},
          {
            "type": "MEDIA_TYPE",
            "value": "TRACK"
          }
        ]
      }
    }
}

GetPlayableContent response event

If you handle a GetPlayableContent directive successfully, respond with an Alexa.Response event.

Your skill code (AWS Lambda function) should generate and return a response in 0.5 seconds or less under moderate traffic (at least two transactions per second). Longer response times might result in your skill failing certification.

If your skill can successfully find playable content to satisfy the request, it should respond with GetPlayableContent.Response.

GetPlayableContent Response event payload details

Field Description Type Required
content The content to play, that satisfies the request. A content object. Yes

GetPlayableContent Response event example

The following example demonstrates a response that satisfies an example request from a user that said "Alexa, play the song Poker Face by Lady Gaga".

{
    "header": {
        "namespace": "Alexa.Media.Search",
        "name": "GetPlayableContent.Response",
        "messageId": "<message id, a 25-character random alphanumeric string>",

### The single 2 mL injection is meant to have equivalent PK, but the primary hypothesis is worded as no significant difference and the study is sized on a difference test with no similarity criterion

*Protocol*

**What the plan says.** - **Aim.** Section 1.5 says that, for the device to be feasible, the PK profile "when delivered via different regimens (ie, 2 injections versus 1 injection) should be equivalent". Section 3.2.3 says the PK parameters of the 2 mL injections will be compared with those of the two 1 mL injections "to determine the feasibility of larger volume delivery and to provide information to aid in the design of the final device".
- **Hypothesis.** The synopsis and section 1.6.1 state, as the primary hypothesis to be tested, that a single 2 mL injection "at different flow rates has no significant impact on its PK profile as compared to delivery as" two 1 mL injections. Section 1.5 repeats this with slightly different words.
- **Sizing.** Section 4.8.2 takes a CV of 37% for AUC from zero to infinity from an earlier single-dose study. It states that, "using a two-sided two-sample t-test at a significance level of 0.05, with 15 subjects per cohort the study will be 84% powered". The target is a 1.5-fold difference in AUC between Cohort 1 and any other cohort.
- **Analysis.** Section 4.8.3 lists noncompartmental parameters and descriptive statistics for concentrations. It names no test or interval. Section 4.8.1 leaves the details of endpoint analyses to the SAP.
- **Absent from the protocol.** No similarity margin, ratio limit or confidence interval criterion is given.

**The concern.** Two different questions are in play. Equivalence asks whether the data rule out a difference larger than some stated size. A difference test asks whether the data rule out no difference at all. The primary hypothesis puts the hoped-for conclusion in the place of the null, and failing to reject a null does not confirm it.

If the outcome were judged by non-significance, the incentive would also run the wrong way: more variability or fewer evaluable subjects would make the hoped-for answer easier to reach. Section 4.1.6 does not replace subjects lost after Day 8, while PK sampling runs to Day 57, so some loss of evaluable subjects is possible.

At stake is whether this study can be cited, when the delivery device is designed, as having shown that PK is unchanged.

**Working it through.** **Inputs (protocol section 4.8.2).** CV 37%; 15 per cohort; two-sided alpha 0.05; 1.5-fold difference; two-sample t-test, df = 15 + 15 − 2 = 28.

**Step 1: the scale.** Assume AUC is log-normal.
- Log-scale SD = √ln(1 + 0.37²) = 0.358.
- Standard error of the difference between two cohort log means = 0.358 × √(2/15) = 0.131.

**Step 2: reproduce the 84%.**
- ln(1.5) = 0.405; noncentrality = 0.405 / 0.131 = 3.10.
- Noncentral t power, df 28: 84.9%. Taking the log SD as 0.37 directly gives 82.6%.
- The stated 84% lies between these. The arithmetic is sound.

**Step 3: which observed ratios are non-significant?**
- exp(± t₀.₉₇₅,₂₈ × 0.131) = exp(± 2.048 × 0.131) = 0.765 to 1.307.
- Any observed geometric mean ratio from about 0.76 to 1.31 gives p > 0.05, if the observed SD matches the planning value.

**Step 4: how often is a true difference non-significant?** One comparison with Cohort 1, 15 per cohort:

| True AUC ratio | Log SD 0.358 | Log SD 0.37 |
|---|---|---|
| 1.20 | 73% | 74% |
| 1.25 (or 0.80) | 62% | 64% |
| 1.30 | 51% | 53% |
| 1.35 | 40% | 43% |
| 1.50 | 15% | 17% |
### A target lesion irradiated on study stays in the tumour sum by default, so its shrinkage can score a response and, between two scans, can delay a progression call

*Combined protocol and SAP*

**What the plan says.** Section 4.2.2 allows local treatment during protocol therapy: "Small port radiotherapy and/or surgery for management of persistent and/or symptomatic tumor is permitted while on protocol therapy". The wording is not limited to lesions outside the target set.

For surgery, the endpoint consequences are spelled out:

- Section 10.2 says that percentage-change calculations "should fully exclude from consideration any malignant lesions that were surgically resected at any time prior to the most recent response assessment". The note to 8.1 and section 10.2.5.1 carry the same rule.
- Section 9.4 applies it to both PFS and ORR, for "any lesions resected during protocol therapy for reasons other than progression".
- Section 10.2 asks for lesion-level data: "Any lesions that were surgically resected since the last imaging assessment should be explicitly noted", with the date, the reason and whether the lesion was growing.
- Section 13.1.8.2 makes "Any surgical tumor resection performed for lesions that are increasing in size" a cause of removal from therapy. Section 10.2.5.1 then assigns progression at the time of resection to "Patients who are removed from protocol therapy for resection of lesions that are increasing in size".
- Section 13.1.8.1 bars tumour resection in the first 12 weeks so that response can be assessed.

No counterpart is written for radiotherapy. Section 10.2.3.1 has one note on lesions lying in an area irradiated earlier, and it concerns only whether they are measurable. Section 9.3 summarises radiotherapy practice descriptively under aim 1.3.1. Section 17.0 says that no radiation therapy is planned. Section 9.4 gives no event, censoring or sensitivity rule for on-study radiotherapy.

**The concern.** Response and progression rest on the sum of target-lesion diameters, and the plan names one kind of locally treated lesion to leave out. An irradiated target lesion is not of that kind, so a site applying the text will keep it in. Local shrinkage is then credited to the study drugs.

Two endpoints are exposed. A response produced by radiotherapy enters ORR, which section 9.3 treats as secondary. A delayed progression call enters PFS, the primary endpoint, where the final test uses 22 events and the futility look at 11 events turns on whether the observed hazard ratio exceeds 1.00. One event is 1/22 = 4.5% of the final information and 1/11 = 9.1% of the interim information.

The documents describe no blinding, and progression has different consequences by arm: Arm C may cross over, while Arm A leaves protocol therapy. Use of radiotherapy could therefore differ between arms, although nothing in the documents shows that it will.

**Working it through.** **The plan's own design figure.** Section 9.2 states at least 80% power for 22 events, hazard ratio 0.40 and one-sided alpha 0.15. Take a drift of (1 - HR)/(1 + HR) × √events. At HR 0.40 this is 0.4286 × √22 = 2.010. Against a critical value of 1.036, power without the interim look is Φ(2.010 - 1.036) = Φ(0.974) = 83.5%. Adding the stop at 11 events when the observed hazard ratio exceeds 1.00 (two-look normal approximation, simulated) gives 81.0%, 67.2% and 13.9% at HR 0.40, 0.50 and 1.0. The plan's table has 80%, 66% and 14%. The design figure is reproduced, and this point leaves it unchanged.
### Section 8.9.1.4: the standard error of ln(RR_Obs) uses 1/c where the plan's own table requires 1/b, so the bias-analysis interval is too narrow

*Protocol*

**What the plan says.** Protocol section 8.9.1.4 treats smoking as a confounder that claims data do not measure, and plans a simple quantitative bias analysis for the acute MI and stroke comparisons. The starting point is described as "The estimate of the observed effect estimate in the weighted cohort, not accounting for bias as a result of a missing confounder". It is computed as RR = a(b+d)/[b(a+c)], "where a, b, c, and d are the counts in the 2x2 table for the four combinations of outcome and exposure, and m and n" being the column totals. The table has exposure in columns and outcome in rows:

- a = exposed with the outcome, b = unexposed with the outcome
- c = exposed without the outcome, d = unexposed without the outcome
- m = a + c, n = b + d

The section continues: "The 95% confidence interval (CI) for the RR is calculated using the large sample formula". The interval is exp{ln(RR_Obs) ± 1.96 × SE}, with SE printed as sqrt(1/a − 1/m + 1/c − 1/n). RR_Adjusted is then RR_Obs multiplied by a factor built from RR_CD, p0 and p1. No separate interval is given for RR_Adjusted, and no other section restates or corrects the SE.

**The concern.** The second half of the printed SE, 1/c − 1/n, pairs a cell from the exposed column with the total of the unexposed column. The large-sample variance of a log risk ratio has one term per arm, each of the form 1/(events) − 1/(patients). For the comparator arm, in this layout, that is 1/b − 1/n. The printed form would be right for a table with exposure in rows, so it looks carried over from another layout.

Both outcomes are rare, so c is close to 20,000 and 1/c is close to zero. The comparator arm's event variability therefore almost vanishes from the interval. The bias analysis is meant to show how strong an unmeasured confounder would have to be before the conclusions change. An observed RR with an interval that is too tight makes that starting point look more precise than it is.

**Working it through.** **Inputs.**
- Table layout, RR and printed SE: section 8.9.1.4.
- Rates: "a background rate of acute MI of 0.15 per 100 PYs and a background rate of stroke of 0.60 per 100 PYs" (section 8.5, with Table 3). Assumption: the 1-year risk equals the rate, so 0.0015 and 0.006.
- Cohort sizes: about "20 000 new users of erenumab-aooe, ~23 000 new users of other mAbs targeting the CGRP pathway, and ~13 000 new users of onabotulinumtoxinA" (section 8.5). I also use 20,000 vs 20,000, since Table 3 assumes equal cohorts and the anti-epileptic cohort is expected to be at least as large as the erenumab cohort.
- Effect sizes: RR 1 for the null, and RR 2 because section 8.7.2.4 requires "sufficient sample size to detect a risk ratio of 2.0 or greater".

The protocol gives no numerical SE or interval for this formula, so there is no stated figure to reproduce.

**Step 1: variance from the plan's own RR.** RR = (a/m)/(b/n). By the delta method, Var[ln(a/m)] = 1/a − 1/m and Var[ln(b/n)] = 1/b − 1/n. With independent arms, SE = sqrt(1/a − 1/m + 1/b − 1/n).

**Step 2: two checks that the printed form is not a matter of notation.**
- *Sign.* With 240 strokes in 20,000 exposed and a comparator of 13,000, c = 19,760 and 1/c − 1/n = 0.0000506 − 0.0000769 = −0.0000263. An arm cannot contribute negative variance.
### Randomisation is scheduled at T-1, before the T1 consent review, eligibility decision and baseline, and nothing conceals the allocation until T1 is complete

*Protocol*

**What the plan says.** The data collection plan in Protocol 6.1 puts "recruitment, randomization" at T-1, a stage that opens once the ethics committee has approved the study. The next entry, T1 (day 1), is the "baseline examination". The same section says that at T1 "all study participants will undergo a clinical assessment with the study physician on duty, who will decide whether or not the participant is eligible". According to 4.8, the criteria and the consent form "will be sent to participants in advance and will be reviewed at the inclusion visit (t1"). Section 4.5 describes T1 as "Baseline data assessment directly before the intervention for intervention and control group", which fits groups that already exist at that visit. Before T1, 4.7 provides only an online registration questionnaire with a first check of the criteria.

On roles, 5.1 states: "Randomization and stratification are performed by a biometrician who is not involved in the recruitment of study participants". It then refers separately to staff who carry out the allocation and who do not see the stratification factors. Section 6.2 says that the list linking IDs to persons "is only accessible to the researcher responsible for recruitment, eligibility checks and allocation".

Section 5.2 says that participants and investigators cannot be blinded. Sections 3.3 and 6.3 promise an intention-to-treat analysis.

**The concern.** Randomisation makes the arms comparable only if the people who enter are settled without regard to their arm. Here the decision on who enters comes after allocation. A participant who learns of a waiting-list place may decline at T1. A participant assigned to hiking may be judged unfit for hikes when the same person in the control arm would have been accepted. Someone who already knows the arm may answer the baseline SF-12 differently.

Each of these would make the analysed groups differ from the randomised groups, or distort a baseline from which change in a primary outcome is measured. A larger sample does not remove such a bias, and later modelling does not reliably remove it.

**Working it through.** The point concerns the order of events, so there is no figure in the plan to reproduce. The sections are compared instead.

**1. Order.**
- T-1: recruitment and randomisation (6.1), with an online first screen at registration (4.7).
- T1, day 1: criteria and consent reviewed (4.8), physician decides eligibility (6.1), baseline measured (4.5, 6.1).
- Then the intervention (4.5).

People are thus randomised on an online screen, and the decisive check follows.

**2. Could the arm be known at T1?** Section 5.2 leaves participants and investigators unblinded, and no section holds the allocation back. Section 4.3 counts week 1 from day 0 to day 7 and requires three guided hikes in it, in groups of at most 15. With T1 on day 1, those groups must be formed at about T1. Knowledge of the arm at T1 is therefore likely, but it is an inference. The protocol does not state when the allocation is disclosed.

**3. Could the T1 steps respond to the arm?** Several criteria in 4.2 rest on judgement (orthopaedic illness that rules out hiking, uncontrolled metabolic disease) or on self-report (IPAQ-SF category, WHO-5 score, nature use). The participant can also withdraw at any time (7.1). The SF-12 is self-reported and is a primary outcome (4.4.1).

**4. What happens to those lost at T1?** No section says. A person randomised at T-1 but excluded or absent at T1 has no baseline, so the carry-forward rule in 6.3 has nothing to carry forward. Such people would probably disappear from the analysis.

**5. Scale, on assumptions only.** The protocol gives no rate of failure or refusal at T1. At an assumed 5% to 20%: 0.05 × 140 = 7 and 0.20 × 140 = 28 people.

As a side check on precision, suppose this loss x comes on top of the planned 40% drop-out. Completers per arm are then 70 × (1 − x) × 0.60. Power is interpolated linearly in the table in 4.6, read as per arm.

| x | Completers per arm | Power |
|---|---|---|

"payloadVersion": "1.0"
    },
    "payload": {
      "content": {
        "id": "1021012f-12bb-4938-9723-067a4338b6d0",
        "metadata": {
          "type": "TRACK",
          "name": {
            "speech": {
              "type": "PLAIN_TEXT",
              "text": "poker face"
            },
            "display": "Poker Face"
          },
          "authors": [
            {
              "name": {
                "speech": {
                  "type": "PLAIN_TEXT",
                  "text": "lady gaga"
                },
                "display": "Lady Gaga"
              }
            }
          ],
          "art": {
            "sources": [
              {
                "url": "https://example.com/images/cover/48x48-000000-80-0-0.jpg",
                "size": "X_SMALL",
                "widthPixels": 48,
                "heightPixels": 48
              }
            ]
          }
        }
      }
    }
}

GetPlayableContent directive error handling

If your skill can't handle a GetPlayableContent directive successfully, it should respond with an Alexa.Media.ErrorResponse event or an Alexa.ErrorResponse event. For more information, see Alexa Music and Radio Skill API Error Responses.

If not, the skill should respond with a media-specific CONTENT_NOT_FOUND error response.